Two more miles up, near Rockside Road in the city of Independence, the Towpath Trail exits the Cuyahoga Valley National Park and comes under the jurisdiction of the Cleveland Metroparks. The trail is paved beginning in this area. There’s a small plaza here, with a Malley’s chocolate shop and two restaurants–Yours Truly for diner-type fare, and the more upscale Lockkeepers.
Completed in the mid 2000’s were two graceful suspension bridges that allow Towpath Trail traffic to pass over the busy intersections on Granger Road and Warner Road in the city of Valley View.
The Towpath Trail ends at Harvard Road about 5 miles short of downtown Cleveland. A left on Harvard, then a right on Jennings Road takes you to the Steelyard Commons shopping plaza, where the developers built an extension of the trail that runs through the middle of the plaza, as well as behind on the east side. From there, the trail loops through two tunnels and around a ramp leading up to W. 14th Street in the neighborhood of Tremont, where you’ll find A Christmas Story House.
I made my way through the streets of Tremont and stopped at the Abbey Avenue overlook for the best view of downtown Cleveland that I would have on the ride.
As I got closer to Lake Erie, the winds started picking up even more than they had been all afternoon. I proceeded into the west side neighborhood of Ohio City, and as I rode west on Lorain Avenue across W. 25th Street, a big northerly gust almost knocked me over. I continued to the Gordon Square neighborhood, which has a connector trail into Edgewater Park, the official end of the Ohio to Erie Trail. I asked a passerby to take my picture with Lake Erie in the background.
Mileage for the final day was 61.
The mileage for the entire trip was 365, give or take because of the computer issues I had earlier in the week.
The winds were coming harder than ever straight out of the east. I walked up onto the observation platform that extends out over the lake. As I leaned by bike against the railing, the wind caught it and it slammed against the railing with a CLUNK, and it was literally a struggle to pull it away. I had to time my exit from the platform to avoid the waves crashing over.
It was so windy that there were surfers on Lake Erie, something that’s not possible very often. I got this video to show the winds and the waves.
Here’s my route for the final day.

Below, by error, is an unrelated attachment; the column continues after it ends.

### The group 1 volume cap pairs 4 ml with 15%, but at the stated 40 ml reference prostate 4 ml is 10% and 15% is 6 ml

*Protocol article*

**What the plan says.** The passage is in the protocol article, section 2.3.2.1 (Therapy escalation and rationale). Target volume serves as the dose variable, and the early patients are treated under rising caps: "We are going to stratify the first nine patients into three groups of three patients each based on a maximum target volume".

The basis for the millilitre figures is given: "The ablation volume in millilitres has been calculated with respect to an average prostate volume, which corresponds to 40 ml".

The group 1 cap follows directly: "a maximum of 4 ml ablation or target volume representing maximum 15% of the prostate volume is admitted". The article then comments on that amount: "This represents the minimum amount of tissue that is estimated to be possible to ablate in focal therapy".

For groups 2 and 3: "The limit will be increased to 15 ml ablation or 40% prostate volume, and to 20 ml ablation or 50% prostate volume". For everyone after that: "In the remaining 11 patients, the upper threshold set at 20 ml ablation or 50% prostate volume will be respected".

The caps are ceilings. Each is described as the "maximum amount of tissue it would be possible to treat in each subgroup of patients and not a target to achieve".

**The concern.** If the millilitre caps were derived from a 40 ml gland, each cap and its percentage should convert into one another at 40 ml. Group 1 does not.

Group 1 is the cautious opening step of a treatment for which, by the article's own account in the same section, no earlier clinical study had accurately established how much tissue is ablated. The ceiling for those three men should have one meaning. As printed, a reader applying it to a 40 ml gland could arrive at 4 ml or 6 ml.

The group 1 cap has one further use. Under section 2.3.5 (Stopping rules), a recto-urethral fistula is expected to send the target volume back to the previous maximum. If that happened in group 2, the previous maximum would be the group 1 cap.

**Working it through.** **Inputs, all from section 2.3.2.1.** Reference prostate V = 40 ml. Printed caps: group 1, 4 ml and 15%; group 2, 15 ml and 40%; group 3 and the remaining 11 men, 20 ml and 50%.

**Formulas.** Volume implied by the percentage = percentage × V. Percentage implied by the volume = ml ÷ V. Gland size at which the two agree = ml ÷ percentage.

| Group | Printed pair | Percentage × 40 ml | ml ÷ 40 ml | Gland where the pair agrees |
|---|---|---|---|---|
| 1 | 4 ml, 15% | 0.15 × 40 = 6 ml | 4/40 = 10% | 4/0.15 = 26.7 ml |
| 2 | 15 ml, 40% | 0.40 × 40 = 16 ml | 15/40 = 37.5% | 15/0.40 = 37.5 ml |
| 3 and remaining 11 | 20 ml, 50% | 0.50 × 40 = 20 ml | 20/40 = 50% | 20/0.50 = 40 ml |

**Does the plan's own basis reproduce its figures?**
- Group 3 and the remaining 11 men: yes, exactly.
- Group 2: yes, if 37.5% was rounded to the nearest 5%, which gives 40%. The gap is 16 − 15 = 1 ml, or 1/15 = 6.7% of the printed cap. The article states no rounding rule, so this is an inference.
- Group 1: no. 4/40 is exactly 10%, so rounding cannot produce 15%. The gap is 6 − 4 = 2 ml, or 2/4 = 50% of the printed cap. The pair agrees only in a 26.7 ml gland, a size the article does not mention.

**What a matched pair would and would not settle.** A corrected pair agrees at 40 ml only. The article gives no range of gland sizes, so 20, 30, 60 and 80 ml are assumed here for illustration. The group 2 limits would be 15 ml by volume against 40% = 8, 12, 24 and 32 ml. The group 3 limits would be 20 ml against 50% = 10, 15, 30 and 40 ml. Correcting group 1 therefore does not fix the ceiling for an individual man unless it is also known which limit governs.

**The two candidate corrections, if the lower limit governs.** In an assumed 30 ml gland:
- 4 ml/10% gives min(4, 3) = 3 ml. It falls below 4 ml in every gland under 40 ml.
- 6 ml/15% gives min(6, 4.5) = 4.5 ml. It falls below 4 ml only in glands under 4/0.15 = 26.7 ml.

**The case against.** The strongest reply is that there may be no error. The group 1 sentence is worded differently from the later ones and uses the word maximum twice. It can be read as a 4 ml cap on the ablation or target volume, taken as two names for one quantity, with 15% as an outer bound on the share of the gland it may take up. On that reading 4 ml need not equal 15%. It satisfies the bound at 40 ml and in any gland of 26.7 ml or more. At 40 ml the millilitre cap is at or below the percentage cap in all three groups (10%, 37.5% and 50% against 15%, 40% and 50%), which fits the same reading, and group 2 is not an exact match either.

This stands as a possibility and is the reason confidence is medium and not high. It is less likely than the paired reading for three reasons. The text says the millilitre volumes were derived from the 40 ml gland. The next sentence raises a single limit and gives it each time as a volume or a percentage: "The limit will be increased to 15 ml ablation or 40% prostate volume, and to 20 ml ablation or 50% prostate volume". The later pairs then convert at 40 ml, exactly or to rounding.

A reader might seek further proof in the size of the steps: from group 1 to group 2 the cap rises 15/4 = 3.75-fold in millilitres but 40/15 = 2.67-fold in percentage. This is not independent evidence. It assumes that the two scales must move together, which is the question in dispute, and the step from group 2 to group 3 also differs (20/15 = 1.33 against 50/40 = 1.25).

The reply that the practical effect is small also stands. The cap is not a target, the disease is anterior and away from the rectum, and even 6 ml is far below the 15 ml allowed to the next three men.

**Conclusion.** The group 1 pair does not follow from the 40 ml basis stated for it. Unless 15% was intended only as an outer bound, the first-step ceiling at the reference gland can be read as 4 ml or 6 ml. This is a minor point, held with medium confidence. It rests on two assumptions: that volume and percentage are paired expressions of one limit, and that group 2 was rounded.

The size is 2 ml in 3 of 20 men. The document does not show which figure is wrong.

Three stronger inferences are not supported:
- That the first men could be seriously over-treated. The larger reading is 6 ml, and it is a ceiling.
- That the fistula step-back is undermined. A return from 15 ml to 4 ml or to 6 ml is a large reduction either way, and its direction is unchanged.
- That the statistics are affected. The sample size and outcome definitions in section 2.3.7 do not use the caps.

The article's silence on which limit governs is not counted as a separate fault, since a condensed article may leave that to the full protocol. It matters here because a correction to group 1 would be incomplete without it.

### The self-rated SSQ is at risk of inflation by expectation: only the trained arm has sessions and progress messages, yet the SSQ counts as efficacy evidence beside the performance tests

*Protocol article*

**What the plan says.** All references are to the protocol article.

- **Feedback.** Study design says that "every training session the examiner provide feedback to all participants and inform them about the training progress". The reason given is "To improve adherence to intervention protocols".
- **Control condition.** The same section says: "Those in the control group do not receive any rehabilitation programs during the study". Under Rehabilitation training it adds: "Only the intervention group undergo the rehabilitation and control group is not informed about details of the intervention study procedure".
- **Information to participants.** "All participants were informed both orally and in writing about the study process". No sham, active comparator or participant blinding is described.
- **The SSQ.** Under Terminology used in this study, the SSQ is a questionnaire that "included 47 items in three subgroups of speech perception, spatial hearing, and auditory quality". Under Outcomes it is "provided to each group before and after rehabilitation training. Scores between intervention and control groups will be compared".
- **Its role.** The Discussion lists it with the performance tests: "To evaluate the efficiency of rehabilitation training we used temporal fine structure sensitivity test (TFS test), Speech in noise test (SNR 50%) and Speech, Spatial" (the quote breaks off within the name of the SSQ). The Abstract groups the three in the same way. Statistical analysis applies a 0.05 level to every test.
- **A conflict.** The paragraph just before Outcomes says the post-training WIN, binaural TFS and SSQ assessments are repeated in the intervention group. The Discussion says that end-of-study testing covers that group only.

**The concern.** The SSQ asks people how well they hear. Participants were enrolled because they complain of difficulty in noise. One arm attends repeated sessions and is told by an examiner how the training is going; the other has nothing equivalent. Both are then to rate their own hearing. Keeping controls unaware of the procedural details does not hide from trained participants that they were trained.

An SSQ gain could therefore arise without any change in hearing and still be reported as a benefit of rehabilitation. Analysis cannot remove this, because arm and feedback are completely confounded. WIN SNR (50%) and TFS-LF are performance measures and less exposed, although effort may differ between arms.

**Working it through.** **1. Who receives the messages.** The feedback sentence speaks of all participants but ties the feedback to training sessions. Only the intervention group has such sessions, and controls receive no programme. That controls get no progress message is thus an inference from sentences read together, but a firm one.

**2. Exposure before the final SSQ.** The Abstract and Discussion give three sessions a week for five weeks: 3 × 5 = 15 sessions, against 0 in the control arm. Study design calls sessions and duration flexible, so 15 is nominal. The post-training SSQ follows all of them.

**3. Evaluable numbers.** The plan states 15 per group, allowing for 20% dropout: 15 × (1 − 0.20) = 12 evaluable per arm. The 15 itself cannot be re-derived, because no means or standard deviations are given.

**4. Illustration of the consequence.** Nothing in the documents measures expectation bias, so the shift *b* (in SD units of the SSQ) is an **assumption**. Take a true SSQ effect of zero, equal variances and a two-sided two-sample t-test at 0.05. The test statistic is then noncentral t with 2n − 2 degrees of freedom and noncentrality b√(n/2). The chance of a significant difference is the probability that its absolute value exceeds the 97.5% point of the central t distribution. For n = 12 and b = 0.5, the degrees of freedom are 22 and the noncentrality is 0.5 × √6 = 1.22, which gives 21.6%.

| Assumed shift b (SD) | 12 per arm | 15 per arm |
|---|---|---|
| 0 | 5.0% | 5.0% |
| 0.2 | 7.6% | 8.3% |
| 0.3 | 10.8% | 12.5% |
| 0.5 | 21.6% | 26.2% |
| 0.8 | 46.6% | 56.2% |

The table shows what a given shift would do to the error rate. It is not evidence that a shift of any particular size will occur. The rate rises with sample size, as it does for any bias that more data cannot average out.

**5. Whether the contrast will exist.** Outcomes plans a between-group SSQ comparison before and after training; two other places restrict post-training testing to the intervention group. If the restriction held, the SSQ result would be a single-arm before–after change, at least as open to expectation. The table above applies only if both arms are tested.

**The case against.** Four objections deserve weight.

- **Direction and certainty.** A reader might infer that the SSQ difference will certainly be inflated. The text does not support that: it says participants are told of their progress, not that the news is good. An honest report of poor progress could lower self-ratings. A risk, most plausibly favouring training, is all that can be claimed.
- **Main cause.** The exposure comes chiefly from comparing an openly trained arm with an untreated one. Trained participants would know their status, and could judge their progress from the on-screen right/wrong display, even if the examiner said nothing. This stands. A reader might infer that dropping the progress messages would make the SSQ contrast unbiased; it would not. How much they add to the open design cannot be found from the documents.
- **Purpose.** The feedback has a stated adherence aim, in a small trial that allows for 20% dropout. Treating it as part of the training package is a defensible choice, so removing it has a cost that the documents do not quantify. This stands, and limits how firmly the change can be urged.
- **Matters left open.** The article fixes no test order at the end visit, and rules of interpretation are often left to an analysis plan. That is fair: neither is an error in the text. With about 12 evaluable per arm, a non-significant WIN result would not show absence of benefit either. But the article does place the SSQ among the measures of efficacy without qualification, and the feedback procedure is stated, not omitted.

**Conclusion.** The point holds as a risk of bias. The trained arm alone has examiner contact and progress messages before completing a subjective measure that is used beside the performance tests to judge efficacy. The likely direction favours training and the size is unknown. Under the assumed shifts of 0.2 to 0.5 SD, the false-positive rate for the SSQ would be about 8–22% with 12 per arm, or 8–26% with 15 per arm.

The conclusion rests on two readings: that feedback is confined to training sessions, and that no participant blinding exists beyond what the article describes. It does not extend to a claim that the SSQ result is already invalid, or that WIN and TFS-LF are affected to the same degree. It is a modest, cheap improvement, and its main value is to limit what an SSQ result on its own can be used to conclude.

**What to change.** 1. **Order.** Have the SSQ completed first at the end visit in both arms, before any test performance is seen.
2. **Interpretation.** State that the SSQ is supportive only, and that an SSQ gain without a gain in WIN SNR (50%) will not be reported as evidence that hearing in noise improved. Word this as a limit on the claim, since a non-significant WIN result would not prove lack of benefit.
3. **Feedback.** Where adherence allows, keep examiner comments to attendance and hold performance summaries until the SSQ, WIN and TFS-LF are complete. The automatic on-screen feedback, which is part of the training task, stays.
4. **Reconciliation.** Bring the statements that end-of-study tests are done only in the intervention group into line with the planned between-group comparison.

I’d recommend the Ohio to Erie Trail for anyone looking for a bike touring route that’s easy to plan, easy to navigate, and not too difficult terrain. For experienced bike tourers, it’s a nice short trip when you can’t make time for a major trip. For beginners, it’s easy enough, and there are many options for camping or hotels, whichever your preference.
After a delicious breakfast courtesy of my hosts Pat and Dick, I stuck to my usual schedule of getting back on the bike around 9:00am. I rode the short stretch from their house through the village of Howard back to the Kokosing Gap Trail and was on my way. Just a few miles up, the trail ends in Danville. I was confused at first and ended up heading out of town about a half-mile the wrong way. I stopped to re-check the map, and realized I was just reading it wrong, and headed back to get on the Mohican Valley Trail.
The Mohican Valley Trail is the first un-paved trail on the south-to-north route of the Ohio to Erie Trail. It’s very well packed dirt and crushed limestone, though. After several miles, you come to the Bridge of Dreams, the longest covered bridge in Ohio.
Just after the Bridge of Dreams, there is an Ohio to Erie Trail sign, indicating that you should continue on the Mohican Valley Trail. A short stretch further, I went through a short tunnel that appeared to go under a major road. Right after that, I came to this confusing sign:
I got out the map, and it just said to take “the Mohican Valley Trail to Route 62.” I assumed that the road I just went under was Route 62, but there was no direct access to it. The sign appeared to want me to cut through the grass to the left of the trail, but that didn’t look like a state road just beyond. There were tire tracks through the grass, though, so I followed the sign. The road was a local back road that led to State Route 62. I made a left onto 62, and looking back, saw the Ohio to Erie Trail sign directing southbound travelers on to that same back road, so I knew I was on the right track.